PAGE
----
|1. Fire blight
|Leaves on branch terminals wilting and turning brown or almost black
|2. Herbicide drift on fruits & vegetables
|No research available on safety of produce from plants affected by herbicide drift
|3. Bacterial wilt of cucurbits
|Remove and destroy infected plants
|4. Squash vine borer
|Day flying, black & orange, clear wing moth lays eggs on cucurbits
|Insects are feeding; look for 1-1.5 inch bags on susceptible evergreens or those with a history of infestation
|6. Japanese beetles
|Their season is peaking and plant damage in hot spots is severe
|7. Shade tree anthracnose
|Minor disease causing brown blotches in ash, maple, sycamore
|10. Tomato leaf blights
|Early blight, septoria and bacterial leaf spot, common diseases on tomatoes are active now
|11. Blossom end rot
|Leathery to soft brown rot on the blossom end of tomatoes and other vegetables
This a bacterial disease infects pear, crabapple, apple, hawthorn, Cotoneaster and related species. The bacteria overwinters in branch cankers and is carried by insects and wind-blown rain from cankers to blossoms, natural openings (lenticils), or wounds from hail, mechanical injury, or pruning. Careless pruning also spreads the bacteria.
- Leaves on branch terminals wilting and turning brown or almost black and remain attached. Typically up to a foot of the branch is affected.
- Tender branch tips curling into a shepherd’s crook
- Twig or branch cankers which are discolored often sunken areas
- Blossoms turning brown and dying
- Plant resistant cultivars (see University of Missouri Extension link below for susceptible and resistant cultivars)
- Prune out diseased branches during the dormant season and remove the material from the site. During the growing season, removed infected terminals. Prune at least 8 to 12 inches below cankers or infected terminals, but do not leave branch stubs. Remove branches at their point of attachment with another branch or the trunk. To avoid spreading bacteria, dip or spray pruning tools before each cut with a 10% solution of bleach (one part bleach to 9 parts water).
- Avoid excessive applications of nitrogen fertilizer. Keep in mind fertilizers applied to lawns are available to trees. Rarely would any tree growing in a fertilized lawn require additional nutrients.
- The bactericide Streptomycin can be applied during blooming. A minimum to two applications is needed. Follow label directions closely.
Fire Blight, University of Missouri Extension
2. Herbicide drift on fruits & vegetablesno research available on safety of produce from plants affected by herbicide drift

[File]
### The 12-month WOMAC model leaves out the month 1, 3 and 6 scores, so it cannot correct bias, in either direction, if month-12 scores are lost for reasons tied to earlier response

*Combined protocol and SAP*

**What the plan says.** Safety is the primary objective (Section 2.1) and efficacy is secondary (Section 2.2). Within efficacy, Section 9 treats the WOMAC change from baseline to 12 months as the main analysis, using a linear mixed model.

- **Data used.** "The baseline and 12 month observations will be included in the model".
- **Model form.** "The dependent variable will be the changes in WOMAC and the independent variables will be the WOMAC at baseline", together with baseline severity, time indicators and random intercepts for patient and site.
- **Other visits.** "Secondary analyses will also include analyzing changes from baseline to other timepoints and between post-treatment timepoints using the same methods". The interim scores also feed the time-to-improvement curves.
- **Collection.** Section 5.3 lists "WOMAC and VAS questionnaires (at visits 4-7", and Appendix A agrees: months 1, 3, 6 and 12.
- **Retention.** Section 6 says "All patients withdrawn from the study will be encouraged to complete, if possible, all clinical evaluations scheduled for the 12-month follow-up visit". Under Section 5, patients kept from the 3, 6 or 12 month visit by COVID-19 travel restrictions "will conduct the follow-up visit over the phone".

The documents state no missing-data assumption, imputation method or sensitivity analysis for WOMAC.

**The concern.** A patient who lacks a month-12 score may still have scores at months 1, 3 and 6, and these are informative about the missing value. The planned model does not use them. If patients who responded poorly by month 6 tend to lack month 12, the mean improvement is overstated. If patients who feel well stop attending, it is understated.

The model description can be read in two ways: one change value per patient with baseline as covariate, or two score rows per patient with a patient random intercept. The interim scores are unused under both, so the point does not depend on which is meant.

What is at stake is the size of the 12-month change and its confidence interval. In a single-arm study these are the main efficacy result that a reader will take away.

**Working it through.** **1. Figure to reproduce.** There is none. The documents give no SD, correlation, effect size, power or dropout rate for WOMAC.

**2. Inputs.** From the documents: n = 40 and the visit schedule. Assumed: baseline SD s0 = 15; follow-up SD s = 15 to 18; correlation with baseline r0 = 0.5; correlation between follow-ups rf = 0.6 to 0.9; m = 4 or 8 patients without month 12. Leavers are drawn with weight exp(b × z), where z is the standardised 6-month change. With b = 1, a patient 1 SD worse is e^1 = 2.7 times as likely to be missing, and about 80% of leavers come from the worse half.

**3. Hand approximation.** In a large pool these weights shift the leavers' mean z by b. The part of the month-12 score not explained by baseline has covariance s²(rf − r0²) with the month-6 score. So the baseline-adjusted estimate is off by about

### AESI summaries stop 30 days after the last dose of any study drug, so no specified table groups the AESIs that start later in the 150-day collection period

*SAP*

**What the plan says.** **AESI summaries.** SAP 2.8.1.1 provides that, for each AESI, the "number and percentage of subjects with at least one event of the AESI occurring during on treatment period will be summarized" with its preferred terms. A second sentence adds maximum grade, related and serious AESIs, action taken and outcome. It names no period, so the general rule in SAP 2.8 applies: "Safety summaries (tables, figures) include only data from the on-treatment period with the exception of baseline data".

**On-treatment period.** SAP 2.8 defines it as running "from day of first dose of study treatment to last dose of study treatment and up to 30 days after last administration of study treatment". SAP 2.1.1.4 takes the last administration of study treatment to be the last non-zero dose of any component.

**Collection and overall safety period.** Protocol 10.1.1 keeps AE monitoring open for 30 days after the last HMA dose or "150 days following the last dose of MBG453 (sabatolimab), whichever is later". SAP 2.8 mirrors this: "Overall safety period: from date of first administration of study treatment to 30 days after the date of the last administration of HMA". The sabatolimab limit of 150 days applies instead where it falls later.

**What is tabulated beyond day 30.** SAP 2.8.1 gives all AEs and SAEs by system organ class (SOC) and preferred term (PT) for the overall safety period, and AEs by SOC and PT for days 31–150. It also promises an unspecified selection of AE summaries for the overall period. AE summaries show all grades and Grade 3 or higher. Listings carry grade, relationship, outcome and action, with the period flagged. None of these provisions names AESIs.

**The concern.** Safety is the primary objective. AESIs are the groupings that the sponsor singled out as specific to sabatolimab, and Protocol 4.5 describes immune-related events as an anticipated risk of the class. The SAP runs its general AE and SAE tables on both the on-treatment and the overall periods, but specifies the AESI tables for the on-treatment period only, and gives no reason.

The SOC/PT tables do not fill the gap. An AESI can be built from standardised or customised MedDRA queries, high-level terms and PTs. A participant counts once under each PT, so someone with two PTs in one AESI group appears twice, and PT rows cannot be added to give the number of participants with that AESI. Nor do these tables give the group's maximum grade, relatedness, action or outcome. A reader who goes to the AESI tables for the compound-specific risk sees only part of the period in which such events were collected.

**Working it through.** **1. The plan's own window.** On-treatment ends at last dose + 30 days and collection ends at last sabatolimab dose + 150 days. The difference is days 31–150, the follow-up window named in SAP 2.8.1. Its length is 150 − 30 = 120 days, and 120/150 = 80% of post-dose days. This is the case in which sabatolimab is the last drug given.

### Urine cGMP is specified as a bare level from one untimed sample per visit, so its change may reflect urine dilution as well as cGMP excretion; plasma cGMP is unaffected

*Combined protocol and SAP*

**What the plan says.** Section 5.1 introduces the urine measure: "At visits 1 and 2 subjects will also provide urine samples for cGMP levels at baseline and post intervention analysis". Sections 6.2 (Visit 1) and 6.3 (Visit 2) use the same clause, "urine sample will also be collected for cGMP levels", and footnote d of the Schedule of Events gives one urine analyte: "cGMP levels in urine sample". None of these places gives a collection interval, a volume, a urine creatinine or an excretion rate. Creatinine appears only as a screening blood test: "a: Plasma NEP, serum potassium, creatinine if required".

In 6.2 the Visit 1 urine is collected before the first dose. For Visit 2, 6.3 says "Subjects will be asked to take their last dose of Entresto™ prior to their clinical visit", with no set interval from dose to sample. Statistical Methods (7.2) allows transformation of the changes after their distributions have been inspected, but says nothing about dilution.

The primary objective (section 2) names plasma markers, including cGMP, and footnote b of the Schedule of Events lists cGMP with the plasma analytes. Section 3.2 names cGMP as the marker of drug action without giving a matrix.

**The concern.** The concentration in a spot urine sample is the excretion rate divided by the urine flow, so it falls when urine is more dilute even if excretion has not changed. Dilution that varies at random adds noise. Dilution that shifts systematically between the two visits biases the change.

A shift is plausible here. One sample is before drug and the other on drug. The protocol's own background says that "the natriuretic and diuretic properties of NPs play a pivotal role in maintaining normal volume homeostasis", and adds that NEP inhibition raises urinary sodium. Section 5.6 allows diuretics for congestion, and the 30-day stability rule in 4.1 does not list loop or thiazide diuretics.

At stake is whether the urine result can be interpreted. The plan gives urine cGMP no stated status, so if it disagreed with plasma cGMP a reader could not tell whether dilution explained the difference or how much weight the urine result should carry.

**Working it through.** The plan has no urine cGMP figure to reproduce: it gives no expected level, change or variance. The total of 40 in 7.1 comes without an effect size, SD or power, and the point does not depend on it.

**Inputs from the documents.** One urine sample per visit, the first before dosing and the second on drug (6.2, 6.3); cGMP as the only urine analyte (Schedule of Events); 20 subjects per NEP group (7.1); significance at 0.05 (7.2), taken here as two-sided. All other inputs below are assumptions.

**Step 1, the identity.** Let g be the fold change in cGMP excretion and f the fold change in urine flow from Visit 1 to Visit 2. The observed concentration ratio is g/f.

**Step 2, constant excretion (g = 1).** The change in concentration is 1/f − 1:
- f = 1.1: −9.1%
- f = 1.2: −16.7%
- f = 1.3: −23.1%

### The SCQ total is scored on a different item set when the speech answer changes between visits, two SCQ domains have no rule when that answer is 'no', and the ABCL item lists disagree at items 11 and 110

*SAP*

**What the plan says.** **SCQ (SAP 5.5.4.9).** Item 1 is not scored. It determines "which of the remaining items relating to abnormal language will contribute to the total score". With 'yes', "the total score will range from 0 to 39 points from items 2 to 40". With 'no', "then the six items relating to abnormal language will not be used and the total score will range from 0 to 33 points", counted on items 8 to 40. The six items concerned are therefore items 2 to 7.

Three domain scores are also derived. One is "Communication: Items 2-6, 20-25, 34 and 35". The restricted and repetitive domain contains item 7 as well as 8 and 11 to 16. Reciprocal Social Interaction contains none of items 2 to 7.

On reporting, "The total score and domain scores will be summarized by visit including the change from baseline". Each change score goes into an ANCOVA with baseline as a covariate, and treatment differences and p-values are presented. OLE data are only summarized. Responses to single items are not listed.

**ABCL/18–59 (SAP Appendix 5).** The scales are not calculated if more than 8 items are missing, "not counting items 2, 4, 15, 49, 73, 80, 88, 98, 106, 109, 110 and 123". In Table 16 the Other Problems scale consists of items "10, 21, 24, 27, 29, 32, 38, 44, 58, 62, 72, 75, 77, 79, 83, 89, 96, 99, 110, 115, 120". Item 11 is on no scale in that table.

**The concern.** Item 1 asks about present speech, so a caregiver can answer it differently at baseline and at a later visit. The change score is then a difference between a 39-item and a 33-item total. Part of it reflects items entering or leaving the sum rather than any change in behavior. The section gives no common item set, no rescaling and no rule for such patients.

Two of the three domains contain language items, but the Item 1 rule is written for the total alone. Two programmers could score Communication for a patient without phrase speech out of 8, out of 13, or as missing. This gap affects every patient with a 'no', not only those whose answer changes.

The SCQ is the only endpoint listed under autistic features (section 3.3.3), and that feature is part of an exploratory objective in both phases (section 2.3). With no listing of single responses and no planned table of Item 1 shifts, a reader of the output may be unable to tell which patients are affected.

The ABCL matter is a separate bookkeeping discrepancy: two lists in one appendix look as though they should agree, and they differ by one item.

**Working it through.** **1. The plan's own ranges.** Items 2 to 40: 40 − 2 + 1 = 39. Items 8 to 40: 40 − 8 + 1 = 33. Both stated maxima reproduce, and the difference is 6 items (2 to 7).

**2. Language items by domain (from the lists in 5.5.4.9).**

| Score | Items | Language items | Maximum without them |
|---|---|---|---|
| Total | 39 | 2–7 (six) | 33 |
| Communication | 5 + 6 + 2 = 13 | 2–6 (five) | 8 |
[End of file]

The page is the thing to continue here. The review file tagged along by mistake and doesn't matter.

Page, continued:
Herbicide drift on fruits and vegetables is a concern leading to questions about safety when eating produce from drift affected plants. Drift occurs in two ways, particle or vapor. Particle drift occurs when small spray droplets are blown off the targeted site by wind. Vapor drift occurs when herbicides volatize or evaporate and move off site on air currents. Volatility increases when herbicides are applied during hot summer temperatures. Pesticide labels state at what temperatures, and other environmental conditions, it is not safe to apply the product. Follow label directions to reduce the risk of drift when applying products. Know that September and October are the key times for applying herbicides to broadleaf weeds so think twice about applying them during summer when hot temperatures are likely.
Produce Safety Unknown
There is no available research to show produce from plants affected by herbicide drift is safe or not safe to eat. Also, how long an herbicide remains in plant tissues will vary with herbicide type. For some types, it may be a short period while for other products it could be months. Environmental conditions would also play a role, so even if there was a research based answer, it would vary with each situation. When customers ask about this issue, let them know there is no known research available to help in providing an answer. It would be best to play it safe and not eat produce from plants affected by herbicide drift. If they make the choice to eat the produce, advise them to at least not eat any edible portion that was present at the time of the drift.
Caused by a bacteria transmitted to plants by striped and spotted cucumber beetles. It infects cucumbers, squash, muskmelon, pumpkins and gourds, all members of the cucurbit family. Watermelon and some varieties of cucumbers and squash are resistant. The bacteria grows in the vascular systems of the vines, eventually gumming up the xylem and preventing movement of water in the plant. Once a plant is infected, there are no effective control measures. Promptly remove and destroy infected plants.
- Initially, wilting of individual leaves vines during the heat of the day with recovery overnight.
- Fruit may have small, water-soaked patches on their surface.
- Entire plants eventually wilt with leaves turning brown and dying.
- Creamy white bacterial ooze in the stems. To distinguish bacterial wilt from other causes of wilting, such as squash vine borer or fungal disease, cut a stem cross-wise near the ground and squeeze it. Press a finger firmly on the cut surface and slowly pull away. If present, the bacterial ooze with string out in fine, slimy threads.
- Plant varieties more tolerant of bacterial wilt.
- Control cucumber beetles by covering plants with floating row covers, or with labeled insecticides, until blooming. Monitor for beetles with yellow sticky traps. Keep in mind cucurbits rely on insects for pollination.
- Cover soil below plants with reflective mulching to deter beetles.
- Plant a trap crop, like green zucchini, two weeks prior to planting other cucurbits.
- Promptly remove and destroy infected plants. Use crop rotation.
Bacterial Wilts of Cucurbit, Nebraska Extension
The larvae of a clear-wing moth. It is a serious pest of cucurbits, commonly attacking summer squash, winter squash and pumpkins. Cucumbers and melons are attacked less often. Borers feeds inside stems, causing vines to wilt and die. Adults emerge from overwintering cocoons from late June through July. Eggs are laid near the base of susceptible plants. Larvae bore into stems after hatching, feeding for 4 to 6 weeks. They then emerge and pupate in the soil to overwinter.